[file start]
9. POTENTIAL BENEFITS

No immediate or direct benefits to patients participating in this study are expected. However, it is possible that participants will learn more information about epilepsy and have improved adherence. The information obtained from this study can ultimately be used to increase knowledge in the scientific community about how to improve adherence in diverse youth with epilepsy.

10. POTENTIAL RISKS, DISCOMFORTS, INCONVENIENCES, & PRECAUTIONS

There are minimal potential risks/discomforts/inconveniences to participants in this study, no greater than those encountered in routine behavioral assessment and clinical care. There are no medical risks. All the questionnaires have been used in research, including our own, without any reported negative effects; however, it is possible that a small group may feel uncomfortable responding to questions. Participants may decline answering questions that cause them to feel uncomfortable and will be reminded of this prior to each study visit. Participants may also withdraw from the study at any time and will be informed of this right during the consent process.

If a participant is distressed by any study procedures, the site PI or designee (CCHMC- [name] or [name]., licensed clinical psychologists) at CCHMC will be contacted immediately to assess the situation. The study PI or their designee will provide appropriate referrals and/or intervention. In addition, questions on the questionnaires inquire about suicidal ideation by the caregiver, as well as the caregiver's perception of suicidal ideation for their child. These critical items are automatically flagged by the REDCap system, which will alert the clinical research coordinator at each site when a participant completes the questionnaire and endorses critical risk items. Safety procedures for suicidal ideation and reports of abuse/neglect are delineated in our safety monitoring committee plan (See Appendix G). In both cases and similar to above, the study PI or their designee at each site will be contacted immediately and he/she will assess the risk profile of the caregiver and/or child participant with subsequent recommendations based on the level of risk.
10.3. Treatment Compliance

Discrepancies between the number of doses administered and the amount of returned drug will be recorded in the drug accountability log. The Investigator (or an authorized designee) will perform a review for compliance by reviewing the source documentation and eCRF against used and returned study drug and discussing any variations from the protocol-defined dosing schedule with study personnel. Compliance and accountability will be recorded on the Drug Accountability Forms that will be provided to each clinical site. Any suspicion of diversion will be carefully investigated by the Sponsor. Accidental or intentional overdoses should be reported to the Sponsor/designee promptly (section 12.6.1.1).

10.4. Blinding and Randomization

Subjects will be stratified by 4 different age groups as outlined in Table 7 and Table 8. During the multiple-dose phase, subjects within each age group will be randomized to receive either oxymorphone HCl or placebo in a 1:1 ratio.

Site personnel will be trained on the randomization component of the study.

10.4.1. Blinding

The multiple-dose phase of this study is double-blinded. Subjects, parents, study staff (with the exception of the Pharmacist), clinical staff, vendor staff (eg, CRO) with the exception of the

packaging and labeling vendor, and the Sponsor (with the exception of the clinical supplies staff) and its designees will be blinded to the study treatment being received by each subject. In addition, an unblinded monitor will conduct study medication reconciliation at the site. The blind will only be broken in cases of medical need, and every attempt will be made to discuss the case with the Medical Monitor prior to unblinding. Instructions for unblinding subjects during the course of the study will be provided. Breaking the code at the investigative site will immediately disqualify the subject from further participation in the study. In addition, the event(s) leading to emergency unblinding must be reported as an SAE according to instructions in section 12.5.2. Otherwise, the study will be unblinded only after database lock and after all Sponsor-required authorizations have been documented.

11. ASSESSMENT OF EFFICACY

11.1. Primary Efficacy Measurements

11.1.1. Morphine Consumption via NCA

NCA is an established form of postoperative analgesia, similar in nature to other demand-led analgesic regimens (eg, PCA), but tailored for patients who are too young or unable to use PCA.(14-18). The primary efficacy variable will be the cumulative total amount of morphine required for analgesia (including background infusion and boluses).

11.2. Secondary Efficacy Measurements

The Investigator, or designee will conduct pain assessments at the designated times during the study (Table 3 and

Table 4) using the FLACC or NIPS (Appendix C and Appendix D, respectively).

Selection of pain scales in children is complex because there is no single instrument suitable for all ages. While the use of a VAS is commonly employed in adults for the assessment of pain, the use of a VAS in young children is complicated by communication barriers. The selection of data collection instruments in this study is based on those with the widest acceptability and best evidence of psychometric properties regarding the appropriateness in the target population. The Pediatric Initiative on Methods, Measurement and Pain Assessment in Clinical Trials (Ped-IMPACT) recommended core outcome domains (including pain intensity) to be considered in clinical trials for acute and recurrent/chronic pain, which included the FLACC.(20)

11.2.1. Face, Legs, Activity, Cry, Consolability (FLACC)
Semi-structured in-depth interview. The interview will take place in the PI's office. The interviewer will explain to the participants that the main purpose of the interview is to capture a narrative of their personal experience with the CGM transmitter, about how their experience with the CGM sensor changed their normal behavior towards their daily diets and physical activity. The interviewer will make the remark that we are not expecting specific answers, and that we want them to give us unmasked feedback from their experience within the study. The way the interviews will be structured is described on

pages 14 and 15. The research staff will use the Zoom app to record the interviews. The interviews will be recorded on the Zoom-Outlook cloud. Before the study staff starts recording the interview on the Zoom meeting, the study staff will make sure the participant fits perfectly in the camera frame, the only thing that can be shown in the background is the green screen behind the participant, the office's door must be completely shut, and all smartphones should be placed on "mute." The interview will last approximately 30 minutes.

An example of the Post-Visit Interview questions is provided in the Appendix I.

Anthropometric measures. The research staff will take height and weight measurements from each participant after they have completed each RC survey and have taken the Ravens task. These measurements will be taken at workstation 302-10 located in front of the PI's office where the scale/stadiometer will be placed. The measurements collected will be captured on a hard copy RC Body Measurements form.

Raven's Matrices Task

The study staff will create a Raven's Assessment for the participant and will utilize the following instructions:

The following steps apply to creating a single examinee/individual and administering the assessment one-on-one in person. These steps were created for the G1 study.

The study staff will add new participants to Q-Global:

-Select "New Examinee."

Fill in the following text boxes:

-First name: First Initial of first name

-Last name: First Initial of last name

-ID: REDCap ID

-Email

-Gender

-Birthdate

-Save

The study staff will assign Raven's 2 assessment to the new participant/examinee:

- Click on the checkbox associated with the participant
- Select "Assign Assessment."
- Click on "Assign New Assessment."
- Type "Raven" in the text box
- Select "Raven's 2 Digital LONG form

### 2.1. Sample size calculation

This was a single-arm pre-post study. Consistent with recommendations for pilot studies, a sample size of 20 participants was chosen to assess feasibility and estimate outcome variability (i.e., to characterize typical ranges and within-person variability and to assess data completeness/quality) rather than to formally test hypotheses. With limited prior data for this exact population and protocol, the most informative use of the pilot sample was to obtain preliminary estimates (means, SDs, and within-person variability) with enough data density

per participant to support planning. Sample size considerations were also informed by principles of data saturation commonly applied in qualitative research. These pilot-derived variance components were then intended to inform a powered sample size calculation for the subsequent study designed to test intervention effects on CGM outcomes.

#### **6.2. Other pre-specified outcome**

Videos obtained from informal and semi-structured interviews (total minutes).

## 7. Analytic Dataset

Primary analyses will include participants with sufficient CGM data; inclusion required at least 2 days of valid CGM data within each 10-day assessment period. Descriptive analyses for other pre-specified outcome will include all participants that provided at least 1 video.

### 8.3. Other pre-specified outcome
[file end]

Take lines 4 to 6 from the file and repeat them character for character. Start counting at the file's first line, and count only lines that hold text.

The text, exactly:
There are minimal potential risks/discomforts/inconveniences to participants in this study, no greater than those encountered in routine behavioral assessment and clinical care. There are no medical risks. All the questionnaires have been used in research, including our own, without any reported negative effects; however, it is possible that a small group may feel uncomfortable responding to questions. Participants may decline answering questions that cause them to feel uncomfortable and will be reminded of this prior to each study visit. Participants may also withdraw from the study at any time and will be informed of this right during the consent process.

If a participant is distressed by any study procedures, the site PI or designee (CCHMC- [name] or [name]., licensed clinical psychologists) at CCHMC will be contacted immediately to assess the situation. The study PI or their designee will provide appropriate referrals and/or intervention. In addition, questions on the questionnaires inquire about suicidal ideation by the caregiver, as well as the caregiver's perception of suicidal ideation for their child. These critical items are automatically flagged by the REDCap system, which will alert the clinical research coordinator at each site when a participant completes the questionnaire and endorses critical risk items. Safety procedures for suicidal ideation and reports of abuse/neglect are delineated in our safety monitoring committee plan (See Appendix G). In both cases and similar to above, the study PI or their designee at each site will be contacted immediately and he/she will assess the risk profile of the caregiver and/or child participant with subsequent recommendations based on the level of risk.
10.3. Treatment Compliance